Don’t deny their feelings, instead, help the Veteran feel and express his/her feelings.
The best way to support someone in emotional pain is to validate their suffering. You might say:
- “You’ve been struggling a lot lately.”
- “You’ve had a hard go of it.”
- “It takes a lot to go through what you’ve been through.”
- “You’ve endured a lot.”
- “I would guess you’re pretty weary with all that has happened.”
- “Tell me about the difficulties you’ve been having.”
- “Of all these difficulties, what is the hardest for you to deal with?”
Allow a safe place for tears. You might say:
- “It’s okay to cry.”
- “Your tears are safe here.”
- “Don’t choke down your tears. When you feel the lump in your throat, let your feelings out through your tears.”
Platitudes minimize feelings. Things NOT to say:
- “Count your blessings.”
- “You’ve got to look on the bright side.”
- “God never gives you more than you can handle.”
- “Something good will come out of this.”
- “You were just following orders.”
A Veteran’s struggle may include thoughts of suicide.
If you fear the Veteran may be suicidal, do the following:
Ask: Are you thinking about killing yourself?
- Research shows that by asking this question, it gives the Veteran an opportunity to talk about it. It does not encourage him/her to commit suicide.
- Express compassion and care. Communicate that the Veteran’s thoughts and behaviors make sense, that many people think about killing themselves.
- Validation is important. Communicate that the Veteran’s feelings are understandable and acceptable exactly as they are.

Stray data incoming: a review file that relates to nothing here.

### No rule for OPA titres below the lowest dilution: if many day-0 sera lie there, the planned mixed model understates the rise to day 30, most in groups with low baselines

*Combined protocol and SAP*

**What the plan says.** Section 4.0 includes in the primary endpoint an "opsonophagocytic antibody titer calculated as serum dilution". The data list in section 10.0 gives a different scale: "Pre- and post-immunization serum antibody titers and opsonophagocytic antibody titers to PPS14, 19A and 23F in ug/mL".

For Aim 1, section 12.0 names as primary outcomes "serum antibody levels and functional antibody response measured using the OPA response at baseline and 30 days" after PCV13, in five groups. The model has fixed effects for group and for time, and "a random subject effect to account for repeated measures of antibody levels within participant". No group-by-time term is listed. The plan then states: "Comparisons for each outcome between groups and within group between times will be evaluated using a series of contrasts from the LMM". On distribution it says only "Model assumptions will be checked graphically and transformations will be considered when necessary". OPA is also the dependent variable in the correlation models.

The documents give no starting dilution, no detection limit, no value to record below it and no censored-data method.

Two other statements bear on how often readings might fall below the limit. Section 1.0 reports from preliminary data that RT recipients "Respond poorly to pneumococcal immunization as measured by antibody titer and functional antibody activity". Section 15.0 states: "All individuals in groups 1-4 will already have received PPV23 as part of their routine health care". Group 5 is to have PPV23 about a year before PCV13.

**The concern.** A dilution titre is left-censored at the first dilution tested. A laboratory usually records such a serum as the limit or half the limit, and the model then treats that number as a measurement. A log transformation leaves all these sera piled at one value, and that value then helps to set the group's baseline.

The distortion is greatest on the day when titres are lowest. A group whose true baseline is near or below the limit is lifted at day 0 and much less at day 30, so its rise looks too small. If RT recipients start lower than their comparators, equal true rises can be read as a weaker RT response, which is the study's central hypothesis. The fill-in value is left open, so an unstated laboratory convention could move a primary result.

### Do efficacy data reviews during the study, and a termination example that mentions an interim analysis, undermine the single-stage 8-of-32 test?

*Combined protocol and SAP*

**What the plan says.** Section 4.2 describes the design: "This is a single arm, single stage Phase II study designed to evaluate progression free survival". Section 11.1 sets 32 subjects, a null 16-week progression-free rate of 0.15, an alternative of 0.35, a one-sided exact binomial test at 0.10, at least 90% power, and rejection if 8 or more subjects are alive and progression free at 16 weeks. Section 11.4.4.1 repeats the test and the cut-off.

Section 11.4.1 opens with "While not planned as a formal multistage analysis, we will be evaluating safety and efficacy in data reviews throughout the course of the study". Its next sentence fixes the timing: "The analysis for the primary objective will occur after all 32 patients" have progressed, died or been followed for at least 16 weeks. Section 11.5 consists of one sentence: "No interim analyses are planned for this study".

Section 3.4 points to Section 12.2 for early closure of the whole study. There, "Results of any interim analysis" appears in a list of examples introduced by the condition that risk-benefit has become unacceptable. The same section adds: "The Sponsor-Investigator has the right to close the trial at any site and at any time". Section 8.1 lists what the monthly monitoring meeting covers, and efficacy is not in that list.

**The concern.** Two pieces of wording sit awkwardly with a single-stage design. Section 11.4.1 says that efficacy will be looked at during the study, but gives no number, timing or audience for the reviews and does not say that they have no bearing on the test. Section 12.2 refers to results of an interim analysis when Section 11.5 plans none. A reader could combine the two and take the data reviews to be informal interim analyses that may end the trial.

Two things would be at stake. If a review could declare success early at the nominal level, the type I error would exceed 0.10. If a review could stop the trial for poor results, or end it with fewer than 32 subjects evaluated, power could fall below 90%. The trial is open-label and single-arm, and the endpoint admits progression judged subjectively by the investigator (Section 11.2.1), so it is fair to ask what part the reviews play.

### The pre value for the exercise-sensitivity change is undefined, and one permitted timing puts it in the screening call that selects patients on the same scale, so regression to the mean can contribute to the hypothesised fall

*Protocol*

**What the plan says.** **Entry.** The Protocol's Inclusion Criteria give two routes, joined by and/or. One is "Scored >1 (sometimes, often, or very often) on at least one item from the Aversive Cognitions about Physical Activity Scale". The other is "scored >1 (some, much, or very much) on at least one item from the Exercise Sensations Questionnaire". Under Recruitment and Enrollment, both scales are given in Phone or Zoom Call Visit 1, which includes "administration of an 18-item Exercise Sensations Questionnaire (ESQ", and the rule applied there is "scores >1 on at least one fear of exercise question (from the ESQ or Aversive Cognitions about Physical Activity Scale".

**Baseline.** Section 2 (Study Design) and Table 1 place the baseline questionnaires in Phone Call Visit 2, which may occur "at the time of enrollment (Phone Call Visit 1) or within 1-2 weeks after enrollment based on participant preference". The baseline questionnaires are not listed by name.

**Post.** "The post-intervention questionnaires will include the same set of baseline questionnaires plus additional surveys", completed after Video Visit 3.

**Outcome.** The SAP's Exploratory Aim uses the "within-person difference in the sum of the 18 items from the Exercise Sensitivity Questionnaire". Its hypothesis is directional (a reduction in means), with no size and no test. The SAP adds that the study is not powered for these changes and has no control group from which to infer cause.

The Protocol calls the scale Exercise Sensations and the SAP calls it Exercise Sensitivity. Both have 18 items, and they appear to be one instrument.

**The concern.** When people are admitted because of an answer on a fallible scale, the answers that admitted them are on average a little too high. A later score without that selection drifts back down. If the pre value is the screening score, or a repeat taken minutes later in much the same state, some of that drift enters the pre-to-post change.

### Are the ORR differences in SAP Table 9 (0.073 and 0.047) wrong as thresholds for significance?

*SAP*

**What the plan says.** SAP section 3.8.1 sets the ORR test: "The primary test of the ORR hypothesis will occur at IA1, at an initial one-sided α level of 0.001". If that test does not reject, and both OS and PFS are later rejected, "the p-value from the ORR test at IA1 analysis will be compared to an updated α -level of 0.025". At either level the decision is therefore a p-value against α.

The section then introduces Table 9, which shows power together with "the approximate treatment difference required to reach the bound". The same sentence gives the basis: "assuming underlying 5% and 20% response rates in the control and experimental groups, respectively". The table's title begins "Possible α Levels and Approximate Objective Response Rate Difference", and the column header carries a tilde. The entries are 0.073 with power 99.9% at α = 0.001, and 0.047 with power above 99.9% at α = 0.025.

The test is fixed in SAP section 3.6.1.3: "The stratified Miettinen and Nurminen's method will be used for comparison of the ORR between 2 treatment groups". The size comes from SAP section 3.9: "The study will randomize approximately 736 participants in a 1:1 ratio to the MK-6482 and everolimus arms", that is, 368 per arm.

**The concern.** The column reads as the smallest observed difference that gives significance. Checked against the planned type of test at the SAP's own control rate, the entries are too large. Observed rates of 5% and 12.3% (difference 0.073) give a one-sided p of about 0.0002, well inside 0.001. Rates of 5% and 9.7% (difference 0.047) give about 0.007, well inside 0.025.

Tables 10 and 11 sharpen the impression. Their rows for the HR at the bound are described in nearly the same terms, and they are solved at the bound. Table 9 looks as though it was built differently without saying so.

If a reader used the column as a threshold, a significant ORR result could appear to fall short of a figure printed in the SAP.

- Denying or suppressing pain makes it worse!
Things NOT to say:
- “How could you do that to yourself?”
- “What is wrong with you?”
Recognize the Signs of Suicide Risk (Source U.S. Dept. of Veterans Affairs)
If the Veteran is not in imminent danger, start a conversation to help him/her open up and to find out how you might be able to help. You might say:
- “When did you first start feeling like this?”
- “Did something happen that made you begin to feel this way?”
When responding to answers from a Veteran, remember that simple, encouraging feedback goes a long way in showing support and encouraging help-seeking. You might say:
- “You’re not alone, even if you feel like you are. I’m here for you, and I want to help you in any way I can.”
- “It may not seem possible right now, but the way you’re feeling will change.”
- “I might not be able to understand exactly what you’re going through or how you feel, but I care about you and want to help.”
The presence of these behaviors requires immediate attention:
- The Veteran is searching for ways to kill him or herself
- The Veteran is talking about death, dying or suicide. You may hear concerning statements like: “My family would be better off if I wasn’t here;” “I can’t go on like this;” “No one can help me.”
- The Veteran is demonstrating self-destructive behavior such as increasing drug/alcohol abuse, unsafe use of weapons, etc
- The Veteran exhibits extreme emotional outbursts (loud crying, yelling)
DO NOT leave this struggling Veteran alone!
Call the Veteran Crisis Line if you learn that the Veteran has any of these warning signs:
- Hopelessness, feeling like there is no way out
- Feeling like there is no reason to live
- Anxiety, agitation, sleeplessness, mood swings
- Rage or anger
- Engaging in risky activities without thinking
- Increasing alcohol or drug abuse
- Withdrawing from family and friends
If you know a Veteran who is showing any of these signs, call the Veterans Crisis Line at 1-800-273-8255 and Press 1, chat online at VeteransCrisisLine.net/Chat, or text to 838255.